ON CLEAN STREETS
SITTING IN A TAXI ON ROUTE TO PARIS AFTER my flight there last month I realised something: Each time I visit, the city seems dirtier. That’s not to say Paris isn’t wonderful. The sight of the Arc de Triomphe on one end of the Champs Elysees and the Obelisk on the other is still as enchanting as it was the first time I visited the city. And from the striped tees to the neutral coloured jackets, the vibe that a Parisienne embodies in Europe is something truly unique.
In the case of the trash on the streets, however, the city is not. Barcelona, Brussels, Vienna, even Hamburg in Germany, would surprise first time visitors to Europe anticipating paradigms of urban spotlessness. Not all cities I would assume are the same, and none of the cities mentioned are filthy, I would point out. But let’s just say that were I to live in Zurich, I’d be much less compelled to ask a guest to take their shoes off when stepping on to the carpet than if I were living in any other city.
Europe is a far cry, in terms of the cleanliness of its streets, from any country in the GCC, it is obvious and there might be multiple factors at play leading to cleaner streets here: tougher laws on littering, smaller populations, and therefore fewer people on the streets due to the heat, as well as fewer people frequenting public transport. Interestingly, air quality in the UAE for instance tends to rank lower than in cities in Europe where the public transport systems are well-developed (don’t take my word on that though, measuring air quality is after all, a murky science, pun intended). It’s certainly possible, therefore, that as improving public transport systems in the GCC come about, countries here could find themselves contending with a problem that most others find it hard to deal with: trash in the streets.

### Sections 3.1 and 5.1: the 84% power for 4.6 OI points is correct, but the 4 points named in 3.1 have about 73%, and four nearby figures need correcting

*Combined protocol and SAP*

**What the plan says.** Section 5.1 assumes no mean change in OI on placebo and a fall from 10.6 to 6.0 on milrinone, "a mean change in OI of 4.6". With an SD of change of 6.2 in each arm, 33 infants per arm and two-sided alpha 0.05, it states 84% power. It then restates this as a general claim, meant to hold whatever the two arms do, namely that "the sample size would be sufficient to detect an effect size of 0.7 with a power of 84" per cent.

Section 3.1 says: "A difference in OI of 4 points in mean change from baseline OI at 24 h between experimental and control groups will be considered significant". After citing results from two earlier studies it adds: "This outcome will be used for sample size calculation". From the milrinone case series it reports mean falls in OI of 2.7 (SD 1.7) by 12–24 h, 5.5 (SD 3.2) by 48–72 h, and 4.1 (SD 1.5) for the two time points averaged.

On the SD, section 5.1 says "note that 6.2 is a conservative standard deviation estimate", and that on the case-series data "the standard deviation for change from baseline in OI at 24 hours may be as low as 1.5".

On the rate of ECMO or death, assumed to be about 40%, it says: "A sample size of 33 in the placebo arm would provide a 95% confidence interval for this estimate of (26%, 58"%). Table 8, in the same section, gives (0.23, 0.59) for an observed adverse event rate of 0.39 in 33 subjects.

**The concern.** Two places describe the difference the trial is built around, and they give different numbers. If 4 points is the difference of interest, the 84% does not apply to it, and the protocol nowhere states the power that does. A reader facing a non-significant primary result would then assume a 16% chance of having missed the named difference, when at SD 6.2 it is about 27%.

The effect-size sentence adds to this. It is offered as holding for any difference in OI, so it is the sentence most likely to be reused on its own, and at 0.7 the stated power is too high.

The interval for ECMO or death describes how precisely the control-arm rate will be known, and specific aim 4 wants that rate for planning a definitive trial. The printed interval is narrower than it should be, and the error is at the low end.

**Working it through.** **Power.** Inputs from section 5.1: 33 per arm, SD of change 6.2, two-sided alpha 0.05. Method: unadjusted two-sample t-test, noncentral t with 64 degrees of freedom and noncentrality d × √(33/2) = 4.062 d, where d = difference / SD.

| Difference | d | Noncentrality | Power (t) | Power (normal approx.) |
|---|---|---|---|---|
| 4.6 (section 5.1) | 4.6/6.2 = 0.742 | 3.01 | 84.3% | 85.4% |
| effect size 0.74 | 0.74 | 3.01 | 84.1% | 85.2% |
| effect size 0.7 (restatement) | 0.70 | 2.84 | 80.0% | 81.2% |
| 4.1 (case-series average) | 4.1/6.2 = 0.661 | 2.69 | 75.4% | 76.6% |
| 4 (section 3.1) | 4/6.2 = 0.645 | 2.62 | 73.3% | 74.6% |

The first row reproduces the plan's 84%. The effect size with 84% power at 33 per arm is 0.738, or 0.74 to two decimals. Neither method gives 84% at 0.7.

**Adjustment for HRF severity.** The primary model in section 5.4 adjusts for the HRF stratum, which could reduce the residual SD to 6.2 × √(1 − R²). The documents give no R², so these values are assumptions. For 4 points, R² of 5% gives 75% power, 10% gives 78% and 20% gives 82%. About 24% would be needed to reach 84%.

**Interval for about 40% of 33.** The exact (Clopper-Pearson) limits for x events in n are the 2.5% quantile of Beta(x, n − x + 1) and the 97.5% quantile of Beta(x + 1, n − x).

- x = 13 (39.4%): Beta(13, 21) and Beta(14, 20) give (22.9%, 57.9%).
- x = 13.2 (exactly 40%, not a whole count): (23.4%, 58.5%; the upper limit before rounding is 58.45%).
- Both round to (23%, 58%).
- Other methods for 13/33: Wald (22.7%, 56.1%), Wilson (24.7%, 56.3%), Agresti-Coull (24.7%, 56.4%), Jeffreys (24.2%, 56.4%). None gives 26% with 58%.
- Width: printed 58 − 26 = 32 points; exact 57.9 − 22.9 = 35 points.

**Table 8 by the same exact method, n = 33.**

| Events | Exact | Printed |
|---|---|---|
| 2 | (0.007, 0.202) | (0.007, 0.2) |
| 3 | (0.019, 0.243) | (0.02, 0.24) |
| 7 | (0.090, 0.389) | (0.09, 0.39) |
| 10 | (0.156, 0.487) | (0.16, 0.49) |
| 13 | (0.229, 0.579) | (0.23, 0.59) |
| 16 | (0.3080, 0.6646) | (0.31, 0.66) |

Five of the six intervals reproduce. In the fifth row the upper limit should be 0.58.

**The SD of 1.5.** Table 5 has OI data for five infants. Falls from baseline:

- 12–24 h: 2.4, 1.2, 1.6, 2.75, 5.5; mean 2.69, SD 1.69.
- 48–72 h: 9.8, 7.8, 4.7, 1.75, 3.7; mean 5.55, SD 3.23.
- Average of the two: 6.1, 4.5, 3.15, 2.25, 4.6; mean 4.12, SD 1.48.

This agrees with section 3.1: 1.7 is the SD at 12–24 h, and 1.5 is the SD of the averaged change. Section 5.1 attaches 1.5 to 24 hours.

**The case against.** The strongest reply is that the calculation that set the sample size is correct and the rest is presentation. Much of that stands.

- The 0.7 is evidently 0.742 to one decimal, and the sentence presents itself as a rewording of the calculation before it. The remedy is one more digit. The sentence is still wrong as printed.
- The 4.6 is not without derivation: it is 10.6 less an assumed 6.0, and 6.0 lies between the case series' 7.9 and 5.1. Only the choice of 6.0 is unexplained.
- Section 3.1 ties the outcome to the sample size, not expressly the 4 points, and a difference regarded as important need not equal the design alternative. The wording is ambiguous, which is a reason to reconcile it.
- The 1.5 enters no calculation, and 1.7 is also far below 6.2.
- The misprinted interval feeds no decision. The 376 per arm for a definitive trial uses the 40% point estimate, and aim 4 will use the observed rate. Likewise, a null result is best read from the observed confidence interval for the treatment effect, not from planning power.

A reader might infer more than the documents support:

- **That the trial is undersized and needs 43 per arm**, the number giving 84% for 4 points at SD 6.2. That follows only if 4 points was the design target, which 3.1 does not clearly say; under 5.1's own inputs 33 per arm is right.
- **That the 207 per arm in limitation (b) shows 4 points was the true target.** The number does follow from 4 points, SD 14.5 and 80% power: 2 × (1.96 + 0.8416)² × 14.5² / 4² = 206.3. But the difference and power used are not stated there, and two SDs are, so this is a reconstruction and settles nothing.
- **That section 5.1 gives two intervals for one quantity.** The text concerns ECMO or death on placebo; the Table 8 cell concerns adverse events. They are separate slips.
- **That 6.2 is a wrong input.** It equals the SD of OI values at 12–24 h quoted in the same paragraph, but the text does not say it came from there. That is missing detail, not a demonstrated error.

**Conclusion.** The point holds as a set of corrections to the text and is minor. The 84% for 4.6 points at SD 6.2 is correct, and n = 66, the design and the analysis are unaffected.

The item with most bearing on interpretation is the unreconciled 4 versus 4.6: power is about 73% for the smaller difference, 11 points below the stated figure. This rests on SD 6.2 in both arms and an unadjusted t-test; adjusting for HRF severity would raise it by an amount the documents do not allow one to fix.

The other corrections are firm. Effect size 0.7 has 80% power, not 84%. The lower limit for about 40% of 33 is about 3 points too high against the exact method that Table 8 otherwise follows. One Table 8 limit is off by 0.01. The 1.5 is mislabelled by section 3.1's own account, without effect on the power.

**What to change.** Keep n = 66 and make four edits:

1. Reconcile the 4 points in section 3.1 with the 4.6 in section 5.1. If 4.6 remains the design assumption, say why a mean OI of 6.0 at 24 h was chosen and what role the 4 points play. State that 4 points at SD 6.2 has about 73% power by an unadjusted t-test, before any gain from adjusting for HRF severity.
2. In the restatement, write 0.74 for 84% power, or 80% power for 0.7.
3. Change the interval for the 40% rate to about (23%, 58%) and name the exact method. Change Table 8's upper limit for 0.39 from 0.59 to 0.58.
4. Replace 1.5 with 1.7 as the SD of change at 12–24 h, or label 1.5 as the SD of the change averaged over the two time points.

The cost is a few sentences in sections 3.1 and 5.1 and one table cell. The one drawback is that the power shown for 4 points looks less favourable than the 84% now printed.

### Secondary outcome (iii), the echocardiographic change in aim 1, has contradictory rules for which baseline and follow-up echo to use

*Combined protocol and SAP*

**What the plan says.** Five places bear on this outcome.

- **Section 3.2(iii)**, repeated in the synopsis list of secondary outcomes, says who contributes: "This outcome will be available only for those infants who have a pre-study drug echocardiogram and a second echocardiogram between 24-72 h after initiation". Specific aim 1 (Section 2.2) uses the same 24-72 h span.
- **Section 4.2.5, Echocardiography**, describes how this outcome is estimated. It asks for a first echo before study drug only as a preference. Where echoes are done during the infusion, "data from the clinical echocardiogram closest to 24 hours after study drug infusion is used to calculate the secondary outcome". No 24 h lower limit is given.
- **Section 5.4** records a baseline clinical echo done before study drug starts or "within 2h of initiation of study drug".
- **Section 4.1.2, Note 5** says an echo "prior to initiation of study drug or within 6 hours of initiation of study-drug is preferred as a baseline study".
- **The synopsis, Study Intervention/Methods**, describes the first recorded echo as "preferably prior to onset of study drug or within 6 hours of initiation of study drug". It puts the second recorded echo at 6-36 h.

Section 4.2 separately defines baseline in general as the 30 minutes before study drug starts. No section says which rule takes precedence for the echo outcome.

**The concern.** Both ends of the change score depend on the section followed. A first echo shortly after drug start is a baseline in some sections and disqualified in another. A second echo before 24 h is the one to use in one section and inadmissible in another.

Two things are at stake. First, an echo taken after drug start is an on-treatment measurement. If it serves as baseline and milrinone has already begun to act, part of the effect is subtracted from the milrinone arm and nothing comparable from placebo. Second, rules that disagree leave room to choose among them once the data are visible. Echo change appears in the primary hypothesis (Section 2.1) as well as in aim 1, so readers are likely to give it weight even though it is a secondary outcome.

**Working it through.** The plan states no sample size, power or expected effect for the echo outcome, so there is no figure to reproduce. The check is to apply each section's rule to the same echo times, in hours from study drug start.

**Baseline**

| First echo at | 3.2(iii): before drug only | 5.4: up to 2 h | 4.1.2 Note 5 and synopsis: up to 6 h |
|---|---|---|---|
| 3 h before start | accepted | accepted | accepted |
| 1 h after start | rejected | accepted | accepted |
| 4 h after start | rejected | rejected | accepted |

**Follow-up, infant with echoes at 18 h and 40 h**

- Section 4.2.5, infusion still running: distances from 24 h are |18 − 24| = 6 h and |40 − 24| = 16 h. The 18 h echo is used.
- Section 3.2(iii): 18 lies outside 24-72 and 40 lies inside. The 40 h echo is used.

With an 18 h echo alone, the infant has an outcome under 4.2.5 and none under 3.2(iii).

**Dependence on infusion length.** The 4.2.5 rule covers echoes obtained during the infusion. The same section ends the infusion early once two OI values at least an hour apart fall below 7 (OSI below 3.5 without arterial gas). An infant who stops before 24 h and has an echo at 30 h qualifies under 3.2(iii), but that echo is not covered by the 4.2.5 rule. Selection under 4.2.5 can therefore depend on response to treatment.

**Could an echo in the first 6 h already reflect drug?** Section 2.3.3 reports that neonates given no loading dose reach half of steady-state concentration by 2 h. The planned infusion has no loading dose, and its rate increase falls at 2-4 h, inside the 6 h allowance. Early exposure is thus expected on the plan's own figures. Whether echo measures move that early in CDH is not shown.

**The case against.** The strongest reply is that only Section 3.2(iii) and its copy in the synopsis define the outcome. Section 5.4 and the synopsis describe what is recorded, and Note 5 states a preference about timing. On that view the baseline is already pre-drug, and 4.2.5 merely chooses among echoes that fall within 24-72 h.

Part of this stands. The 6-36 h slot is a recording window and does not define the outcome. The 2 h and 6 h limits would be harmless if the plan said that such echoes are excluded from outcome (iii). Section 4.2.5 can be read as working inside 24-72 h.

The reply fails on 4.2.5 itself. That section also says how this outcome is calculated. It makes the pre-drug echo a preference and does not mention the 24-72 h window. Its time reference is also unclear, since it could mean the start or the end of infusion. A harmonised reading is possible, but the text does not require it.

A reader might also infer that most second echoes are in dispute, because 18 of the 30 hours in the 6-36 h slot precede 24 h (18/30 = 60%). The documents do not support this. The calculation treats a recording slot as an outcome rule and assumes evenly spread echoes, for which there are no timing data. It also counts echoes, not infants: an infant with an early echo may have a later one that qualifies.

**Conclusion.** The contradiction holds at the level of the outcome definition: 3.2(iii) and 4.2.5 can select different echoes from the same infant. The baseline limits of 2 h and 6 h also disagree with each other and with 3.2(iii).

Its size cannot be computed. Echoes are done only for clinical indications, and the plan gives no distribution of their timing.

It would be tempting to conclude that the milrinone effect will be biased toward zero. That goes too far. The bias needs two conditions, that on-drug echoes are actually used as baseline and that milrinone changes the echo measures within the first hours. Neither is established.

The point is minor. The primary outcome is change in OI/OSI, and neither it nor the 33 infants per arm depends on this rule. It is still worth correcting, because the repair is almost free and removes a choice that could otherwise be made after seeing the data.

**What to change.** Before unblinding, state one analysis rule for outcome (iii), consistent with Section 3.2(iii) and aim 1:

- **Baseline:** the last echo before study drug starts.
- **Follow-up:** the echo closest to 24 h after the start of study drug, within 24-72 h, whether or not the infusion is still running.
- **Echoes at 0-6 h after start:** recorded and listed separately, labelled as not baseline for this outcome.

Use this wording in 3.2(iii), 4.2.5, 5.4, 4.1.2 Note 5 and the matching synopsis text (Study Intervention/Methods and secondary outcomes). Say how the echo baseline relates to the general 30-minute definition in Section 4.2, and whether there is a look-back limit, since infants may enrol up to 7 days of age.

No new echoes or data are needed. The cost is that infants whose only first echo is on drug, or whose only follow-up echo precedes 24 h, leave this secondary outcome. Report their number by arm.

Dubai is following plans to develop the public transport system earnestly, by extending metro lines and adding more busses to the RTA’s fleet. Much of this will benefit the 20-25 million visitors expected to frequent Dubai in 2020. There isn’t an impending trash crisis on the horizon, that’s not the point of this ramble. Just that hosting the largest World Expo ever seen and bringing in record breaking crowds could have an intended consequence.
Fortunately, waste management was one of many things discussed during the briefings between the UAE and French delegations that I was privy to, as both countries prepare to host major events (Paris will host the Olympics in 2024.) If there’s one thing Dubai has spoiled me with, it’s that I don’t have to worry about what I step in to when I go out for a walk.